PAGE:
It’s more likely that Lydia got the cloth from somewhere, and sold it herself.  It wasn’t unheard of for women to be merchants, especially in the town’s market place or in shops that lined the streets.  It was frequently a family business, so everyone would be involved in selling (women included), and often the store-front was attached to the home of the seller.  That’s probably the sort of building Paul would have been invited to.

Okay.  So Lydia sold valuable cloth.  She probably had some sort of weavers she got the fabric from.  None of this is really new information.

But what about her name? We have no recorded last name for Lydia.  While this might not be a big deal for us, it was in the Roman world.  Romans had three names, kind of like us, and it was important to have a family name.  Family names indicated your clan, yes, but they also indicated how long your family has been around.  The Julian clan, the family Julius Caesar belonged in, was one of Rome’s oldest, wealthiest families.  Belonging to that family gave you instant status.  The only people who didn’t have family names were slaves, or people who were formerly slaves.

The naming of slaves is also interesting, and a little sad, because they frequently were just named by Roman slave auctioneers after the place they came from.  We know that Lydia comes from Thyatira, part of the territory of the area known as Lydia, located in modern Turkey.  The fact that Lydia comes from the area of Lydia, and has no last name, means she probably was a slave at some point, and that the slave auctioneer couldn’t think of any other name for her aside from the country she came from.

But since Lydia seems to have her own business, or at least be a merchant, we can safely assume she is now a freed person.  In the Roman world, slaves could be freed.  They could save up enough money to buy their freedom, or often their owners would free them themselves.  Some Romans even married their former slaves.  Frequently, slaves would learn the trade of their owners, and then, once freed, continue to work in that trade, usually as a sort of employee of their former-owner.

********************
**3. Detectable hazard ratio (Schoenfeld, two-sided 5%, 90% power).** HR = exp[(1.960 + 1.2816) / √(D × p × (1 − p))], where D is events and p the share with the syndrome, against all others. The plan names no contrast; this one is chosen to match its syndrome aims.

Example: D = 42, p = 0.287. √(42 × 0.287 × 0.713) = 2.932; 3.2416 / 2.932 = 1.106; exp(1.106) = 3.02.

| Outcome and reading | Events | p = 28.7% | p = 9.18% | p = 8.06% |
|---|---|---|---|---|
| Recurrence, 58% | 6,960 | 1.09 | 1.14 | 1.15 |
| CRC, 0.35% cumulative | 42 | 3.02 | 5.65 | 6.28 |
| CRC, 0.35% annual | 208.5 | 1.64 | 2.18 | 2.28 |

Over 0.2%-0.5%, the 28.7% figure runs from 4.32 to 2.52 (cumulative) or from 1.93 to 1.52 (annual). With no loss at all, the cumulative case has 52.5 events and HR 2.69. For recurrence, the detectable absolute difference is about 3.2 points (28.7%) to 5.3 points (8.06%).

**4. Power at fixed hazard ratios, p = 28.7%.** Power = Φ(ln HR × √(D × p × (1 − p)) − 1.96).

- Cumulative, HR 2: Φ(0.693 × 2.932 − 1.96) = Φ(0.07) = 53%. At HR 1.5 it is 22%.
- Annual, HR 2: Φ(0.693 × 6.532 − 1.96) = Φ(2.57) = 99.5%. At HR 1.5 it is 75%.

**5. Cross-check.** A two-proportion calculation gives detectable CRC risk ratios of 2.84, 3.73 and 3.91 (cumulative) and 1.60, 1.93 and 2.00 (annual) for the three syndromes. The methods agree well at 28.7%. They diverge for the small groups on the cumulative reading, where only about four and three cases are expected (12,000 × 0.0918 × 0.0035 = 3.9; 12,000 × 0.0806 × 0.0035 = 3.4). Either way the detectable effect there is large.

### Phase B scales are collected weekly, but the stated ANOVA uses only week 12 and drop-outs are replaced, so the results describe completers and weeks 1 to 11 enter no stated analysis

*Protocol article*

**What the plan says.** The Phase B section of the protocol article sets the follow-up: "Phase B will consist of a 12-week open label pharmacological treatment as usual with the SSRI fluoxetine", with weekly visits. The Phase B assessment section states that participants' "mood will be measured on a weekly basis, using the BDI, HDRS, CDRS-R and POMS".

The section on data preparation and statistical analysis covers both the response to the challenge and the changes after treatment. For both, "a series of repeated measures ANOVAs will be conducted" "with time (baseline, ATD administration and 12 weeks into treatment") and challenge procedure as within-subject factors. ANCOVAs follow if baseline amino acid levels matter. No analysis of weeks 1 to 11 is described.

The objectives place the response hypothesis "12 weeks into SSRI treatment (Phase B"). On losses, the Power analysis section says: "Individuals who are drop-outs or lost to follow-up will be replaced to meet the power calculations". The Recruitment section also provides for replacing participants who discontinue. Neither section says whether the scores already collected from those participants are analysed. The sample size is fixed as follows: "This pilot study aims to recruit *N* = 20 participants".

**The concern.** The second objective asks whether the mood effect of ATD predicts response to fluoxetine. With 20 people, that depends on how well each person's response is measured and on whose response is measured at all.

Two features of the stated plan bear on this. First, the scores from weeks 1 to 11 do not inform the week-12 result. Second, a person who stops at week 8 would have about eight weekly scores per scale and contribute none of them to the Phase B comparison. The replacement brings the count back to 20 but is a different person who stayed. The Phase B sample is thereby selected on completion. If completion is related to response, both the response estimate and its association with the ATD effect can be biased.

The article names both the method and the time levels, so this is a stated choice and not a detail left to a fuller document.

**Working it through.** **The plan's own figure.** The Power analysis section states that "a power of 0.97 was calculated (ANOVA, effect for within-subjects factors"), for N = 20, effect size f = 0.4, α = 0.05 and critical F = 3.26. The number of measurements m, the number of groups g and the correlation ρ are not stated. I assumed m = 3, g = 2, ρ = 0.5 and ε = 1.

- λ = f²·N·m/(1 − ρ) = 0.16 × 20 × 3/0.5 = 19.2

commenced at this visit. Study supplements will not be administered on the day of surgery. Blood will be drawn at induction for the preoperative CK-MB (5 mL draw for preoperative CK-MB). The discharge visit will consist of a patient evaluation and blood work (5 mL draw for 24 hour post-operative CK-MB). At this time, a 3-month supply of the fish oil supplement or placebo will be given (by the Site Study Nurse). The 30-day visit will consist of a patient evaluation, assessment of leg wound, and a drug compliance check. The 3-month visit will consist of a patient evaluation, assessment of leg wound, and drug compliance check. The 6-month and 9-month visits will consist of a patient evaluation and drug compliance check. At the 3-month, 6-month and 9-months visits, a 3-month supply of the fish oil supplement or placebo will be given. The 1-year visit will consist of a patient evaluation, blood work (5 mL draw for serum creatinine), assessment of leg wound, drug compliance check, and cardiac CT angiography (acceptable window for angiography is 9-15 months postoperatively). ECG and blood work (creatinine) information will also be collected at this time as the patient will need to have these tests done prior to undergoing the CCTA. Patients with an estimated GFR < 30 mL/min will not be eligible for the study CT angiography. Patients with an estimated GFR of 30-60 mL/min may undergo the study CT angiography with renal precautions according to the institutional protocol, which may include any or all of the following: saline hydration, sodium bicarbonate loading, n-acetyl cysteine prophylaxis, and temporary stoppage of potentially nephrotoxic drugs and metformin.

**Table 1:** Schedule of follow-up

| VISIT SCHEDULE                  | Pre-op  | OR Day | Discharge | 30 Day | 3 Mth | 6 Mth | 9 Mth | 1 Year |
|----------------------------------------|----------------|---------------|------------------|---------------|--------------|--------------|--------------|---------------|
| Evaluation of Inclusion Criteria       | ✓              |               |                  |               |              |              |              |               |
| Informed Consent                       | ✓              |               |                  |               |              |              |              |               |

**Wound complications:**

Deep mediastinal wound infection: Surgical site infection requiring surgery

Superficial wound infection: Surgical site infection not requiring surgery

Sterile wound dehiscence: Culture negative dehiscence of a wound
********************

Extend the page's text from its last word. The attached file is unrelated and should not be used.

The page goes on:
It just so happens that Thyatira was known in the Roman world for being one of the best places for purple fabric.  Kind of like how Cincinnati is known for being great for chili.

With all of this in mind, Lydia was probably a former slave whose owner was a merchant, who was familiar with the process of dying and selling purple fabric (both from her life in Philippi and in Thyatira), and now that she is freed, is selling purple fabric by herself.

Phew. Okay.  That was a lot.  You can see how my inner-Roman-archaeologist is showing.

But what does this mean for us?  Why does it matter who Lydia was?

For me, the more I contemplate Lydia, the more inspired I am by her story.

Lydia came out of servitude, was brought to a land hundreds of miles away from her home town, lived in this city for an unknowable amount of time, gained her freedom, and made a life for herself.  Though she would definitely not be considered upper class, or even upper-middle class, she is doing pretty well for herself considering where she came from.

Based on this, most prominent Romans would have expected her to fully embrace the Roman attitude of accumulating as much wealth and status as possible.  You see, status was everything to the Romans, and many would call you crazy if you did anything but strive to climb the social ladder.

Lydia, however, doesn’t seem to care about status.  She is described as “colens Deum,” or caring for God.  We know that at this time, being a Christian was really unpopular with the Roman government: Nero had persecuted Christians, and there was a constant question of what exactly to do with people who refused to acknowledge the emperor as a god.  Lydia already has one strike against her for this reason. But instead of striving to make up for this, and to tenaciously hold on to whatever status she has, she asked Paul and his companions to stay at her house.  Paul who, although he is a Roman citizen, is not highly regarded by those in power.  Paul and his companions, who were known in that region for actively speaking about this new religion which defied the imperial Roman government in many ways.